Rainy Day Saints
When I had previously seen Rainy Day Saints, their sound mix was muddy, making it difficult to gauge anything but a beat. Sad to say, this night was more of the same. Even sitting at the bar situated at the back of the Grog Shop, the sound seemed to be mixed for some point 20 feet behind the back wall. They might be a great band, but if they don’t gauge their sound mix down a little, it’s going to be hard to tell.
“This song’s on capo 1, everybody.”
Chicago band Frosting have a full complement of women and bald dudes and a good sense of humor. The group, led by a singer/guitarist who is not bald or a woman but does sort of look like a mashup of Doug Fieger and Mark Arm, powered through an upbeat set of guitar pop. A post-song comment from the singer gives a good idea of … Continue reading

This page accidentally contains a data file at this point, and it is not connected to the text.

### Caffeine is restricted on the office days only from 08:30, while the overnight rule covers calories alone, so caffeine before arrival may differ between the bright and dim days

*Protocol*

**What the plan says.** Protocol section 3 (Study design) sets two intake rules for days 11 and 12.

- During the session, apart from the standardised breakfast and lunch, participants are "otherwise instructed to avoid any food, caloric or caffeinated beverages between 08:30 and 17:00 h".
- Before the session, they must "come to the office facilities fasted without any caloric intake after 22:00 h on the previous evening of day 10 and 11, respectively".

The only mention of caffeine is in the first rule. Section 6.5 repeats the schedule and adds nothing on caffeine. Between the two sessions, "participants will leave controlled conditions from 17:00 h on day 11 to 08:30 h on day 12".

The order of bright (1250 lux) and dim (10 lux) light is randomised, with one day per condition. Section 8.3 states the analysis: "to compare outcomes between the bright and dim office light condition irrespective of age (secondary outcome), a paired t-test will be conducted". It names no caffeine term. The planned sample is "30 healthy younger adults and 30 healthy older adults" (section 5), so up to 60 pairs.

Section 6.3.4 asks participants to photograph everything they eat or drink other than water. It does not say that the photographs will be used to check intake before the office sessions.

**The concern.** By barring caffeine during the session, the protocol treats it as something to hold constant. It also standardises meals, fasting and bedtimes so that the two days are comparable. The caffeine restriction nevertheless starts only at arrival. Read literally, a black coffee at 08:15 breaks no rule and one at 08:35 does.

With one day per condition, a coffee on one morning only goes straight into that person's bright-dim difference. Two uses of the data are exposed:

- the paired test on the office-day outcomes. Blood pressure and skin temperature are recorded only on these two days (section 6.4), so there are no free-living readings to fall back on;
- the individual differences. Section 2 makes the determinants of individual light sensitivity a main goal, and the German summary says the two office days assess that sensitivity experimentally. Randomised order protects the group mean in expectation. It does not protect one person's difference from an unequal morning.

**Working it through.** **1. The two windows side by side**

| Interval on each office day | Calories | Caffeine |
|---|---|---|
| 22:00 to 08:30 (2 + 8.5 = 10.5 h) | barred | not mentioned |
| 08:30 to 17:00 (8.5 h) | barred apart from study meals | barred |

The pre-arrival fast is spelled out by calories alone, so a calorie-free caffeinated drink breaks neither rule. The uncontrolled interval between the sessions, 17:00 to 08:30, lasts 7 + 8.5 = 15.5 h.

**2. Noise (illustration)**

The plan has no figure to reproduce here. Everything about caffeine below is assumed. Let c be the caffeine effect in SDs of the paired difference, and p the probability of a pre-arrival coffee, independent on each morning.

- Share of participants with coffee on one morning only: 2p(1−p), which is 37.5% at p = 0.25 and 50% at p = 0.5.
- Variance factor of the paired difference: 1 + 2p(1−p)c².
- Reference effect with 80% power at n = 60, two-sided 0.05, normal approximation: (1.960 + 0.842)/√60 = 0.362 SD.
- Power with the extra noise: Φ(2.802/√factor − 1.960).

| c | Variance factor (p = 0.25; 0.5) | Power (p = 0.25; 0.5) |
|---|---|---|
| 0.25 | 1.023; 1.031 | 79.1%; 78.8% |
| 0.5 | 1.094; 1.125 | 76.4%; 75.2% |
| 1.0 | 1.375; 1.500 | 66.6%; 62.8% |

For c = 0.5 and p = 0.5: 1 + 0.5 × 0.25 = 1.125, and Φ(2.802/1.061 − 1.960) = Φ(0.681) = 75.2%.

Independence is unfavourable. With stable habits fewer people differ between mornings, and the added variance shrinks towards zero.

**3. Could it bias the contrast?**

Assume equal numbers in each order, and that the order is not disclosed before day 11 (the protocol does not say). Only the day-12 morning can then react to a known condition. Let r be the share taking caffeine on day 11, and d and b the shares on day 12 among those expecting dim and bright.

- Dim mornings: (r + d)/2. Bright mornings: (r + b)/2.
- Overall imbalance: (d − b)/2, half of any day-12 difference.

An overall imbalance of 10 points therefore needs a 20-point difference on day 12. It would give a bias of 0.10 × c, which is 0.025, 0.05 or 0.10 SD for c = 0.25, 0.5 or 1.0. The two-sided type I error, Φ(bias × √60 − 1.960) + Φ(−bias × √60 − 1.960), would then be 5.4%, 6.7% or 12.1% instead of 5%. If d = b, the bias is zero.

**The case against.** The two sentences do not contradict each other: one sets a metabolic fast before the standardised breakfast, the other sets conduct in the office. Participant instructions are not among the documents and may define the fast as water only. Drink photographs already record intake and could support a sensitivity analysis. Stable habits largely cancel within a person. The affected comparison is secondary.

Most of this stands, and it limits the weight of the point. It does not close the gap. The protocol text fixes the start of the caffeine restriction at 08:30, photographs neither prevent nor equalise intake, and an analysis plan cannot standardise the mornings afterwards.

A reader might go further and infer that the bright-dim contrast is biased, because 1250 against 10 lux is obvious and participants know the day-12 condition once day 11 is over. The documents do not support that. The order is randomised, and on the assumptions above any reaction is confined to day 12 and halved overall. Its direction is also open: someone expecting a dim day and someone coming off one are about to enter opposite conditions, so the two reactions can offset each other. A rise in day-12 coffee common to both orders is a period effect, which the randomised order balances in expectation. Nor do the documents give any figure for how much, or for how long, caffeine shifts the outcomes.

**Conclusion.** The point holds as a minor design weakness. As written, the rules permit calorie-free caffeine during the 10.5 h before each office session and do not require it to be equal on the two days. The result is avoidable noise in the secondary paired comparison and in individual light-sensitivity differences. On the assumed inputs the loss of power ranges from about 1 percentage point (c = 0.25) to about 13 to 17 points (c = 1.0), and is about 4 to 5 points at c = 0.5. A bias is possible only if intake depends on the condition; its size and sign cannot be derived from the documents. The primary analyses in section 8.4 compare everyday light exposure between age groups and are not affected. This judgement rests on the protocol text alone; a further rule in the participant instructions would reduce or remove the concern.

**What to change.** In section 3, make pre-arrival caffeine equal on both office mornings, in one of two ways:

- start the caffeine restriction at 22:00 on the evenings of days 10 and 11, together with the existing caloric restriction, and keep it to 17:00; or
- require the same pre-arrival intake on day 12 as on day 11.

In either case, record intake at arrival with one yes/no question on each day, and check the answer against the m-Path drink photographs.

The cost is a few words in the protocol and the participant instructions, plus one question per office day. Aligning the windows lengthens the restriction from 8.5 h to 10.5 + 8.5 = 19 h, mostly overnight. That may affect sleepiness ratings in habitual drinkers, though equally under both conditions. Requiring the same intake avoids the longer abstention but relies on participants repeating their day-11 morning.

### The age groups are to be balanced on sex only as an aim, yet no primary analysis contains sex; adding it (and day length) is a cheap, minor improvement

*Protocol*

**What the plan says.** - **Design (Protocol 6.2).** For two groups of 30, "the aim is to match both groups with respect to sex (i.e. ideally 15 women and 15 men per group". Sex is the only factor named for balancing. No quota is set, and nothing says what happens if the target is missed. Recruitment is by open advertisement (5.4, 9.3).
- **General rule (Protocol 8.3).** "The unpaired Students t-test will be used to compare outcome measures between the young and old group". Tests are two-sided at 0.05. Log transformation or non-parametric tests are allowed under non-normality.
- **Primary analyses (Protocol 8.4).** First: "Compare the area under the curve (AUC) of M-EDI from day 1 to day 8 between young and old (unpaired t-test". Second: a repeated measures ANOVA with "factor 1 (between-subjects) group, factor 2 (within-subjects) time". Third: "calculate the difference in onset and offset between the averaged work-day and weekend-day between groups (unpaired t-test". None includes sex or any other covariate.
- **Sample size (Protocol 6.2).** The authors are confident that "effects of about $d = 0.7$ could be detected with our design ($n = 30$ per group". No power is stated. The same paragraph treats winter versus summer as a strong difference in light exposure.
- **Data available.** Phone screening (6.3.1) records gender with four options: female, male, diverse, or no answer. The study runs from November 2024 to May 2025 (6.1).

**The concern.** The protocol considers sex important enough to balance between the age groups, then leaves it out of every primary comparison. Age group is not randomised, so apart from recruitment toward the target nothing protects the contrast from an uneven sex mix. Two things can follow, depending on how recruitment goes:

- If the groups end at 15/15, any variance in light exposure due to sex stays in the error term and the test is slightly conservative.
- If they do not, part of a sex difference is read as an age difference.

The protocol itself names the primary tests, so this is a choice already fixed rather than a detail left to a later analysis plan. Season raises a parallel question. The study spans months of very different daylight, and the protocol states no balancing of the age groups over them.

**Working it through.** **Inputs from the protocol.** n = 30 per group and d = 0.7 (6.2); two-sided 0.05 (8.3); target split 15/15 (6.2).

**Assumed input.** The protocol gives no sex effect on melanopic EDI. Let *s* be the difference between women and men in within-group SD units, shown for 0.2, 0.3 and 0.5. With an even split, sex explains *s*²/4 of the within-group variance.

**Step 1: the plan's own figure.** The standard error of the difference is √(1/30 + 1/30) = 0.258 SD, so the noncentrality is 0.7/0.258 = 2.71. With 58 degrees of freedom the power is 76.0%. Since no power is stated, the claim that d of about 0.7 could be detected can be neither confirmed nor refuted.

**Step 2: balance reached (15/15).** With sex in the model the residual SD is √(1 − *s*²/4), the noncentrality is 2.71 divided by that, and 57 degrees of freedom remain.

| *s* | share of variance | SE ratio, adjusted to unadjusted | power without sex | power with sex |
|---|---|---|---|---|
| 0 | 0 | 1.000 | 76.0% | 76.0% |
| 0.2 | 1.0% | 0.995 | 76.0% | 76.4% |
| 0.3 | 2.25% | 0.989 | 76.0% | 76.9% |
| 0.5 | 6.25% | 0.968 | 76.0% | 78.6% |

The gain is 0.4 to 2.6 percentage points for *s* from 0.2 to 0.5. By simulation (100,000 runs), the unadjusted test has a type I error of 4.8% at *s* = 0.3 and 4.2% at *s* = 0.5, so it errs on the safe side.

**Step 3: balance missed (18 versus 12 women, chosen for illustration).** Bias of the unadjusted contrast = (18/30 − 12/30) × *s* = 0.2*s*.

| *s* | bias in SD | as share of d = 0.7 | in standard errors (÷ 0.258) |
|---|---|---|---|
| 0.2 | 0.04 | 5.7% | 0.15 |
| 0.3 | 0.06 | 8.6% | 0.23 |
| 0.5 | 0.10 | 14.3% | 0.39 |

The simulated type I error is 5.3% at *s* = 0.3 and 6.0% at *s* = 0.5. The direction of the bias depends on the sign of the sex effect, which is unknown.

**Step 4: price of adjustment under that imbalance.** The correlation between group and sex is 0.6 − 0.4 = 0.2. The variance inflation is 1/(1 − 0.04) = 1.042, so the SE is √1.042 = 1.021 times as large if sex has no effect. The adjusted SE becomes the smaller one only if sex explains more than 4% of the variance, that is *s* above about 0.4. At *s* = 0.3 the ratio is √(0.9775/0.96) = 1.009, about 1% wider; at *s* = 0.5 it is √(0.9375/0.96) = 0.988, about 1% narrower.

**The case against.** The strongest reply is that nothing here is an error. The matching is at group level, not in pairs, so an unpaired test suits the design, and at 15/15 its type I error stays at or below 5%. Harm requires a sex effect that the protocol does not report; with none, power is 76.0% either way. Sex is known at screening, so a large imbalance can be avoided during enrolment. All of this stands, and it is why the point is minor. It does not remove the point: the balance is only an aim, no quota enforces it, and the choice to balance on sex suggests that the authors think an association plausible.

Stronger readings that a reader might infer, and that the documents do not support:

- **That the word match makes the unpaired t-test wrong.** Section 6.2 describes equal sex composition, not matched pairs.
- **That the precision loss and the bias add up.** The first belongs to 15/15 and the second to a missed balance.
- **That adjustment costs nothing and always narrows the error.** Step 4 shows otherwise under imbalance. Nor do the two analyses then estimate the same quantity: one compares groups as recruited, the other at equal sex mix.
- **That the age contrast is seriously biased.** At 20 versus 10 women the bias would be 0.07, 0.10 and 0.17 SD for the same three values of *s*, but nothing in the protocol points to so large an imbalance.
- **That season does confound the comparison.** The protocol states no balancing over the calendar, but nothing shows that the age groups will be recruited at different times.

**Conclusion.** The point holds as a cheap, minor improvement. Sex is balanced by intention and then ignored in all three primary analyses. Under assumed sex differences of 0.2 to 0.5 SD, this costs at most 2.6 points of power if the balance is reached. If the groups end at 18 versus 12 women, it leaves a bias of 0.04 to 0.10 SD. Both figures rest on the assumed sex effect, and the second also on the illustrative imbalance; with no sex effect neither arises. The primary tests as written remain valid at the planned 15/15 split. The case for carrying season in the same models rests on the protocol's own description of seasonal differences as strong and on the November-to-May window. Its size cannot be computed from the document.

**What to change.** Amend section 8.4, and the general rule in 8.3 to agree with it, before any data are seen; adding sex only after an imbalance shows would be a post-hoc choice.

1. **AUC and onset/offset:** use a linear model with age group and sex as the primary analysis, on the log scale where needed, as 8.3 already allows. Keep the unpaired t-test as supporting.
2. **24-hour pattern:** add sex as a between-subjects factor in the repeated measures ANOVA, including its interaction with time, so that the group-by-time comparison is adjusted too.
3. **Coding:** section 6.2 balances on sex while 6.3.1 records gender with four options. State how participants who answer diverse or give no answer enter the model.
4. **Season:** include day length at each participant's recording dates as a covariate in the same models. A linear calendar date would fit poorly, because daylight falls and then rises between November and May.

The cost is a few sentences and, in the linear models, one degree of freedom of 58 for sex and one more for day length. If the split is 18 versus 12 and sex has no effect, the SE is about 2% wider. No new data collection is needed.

Rainy Day Saints
Kicking off the show around 10:30 p.m. (contrary to the 8 p.m. start time listed on the Grog Shop website. Though I’m getting to the point where I actually like the Grog Shop, their concept of time continues to mystify me) was local opener Rainy Day Saints. Playing straight-ahead, classic Cleveland-style rock with a modern influence, the band suffered from a muddy sound mix in which Marianne Friend’s saxophone and harmony vocals all but disappeared, and it was difficult to tell if any of the songs were good or not. Still, the band seemed to enjoy themselves, so there’s that.
While the Wye Oak recordings I have heard have been a little mellow for me, the word around the internet was that skeptics should catch the Baltimore duo live before locking in an opinion, and this advice proved … Continue reading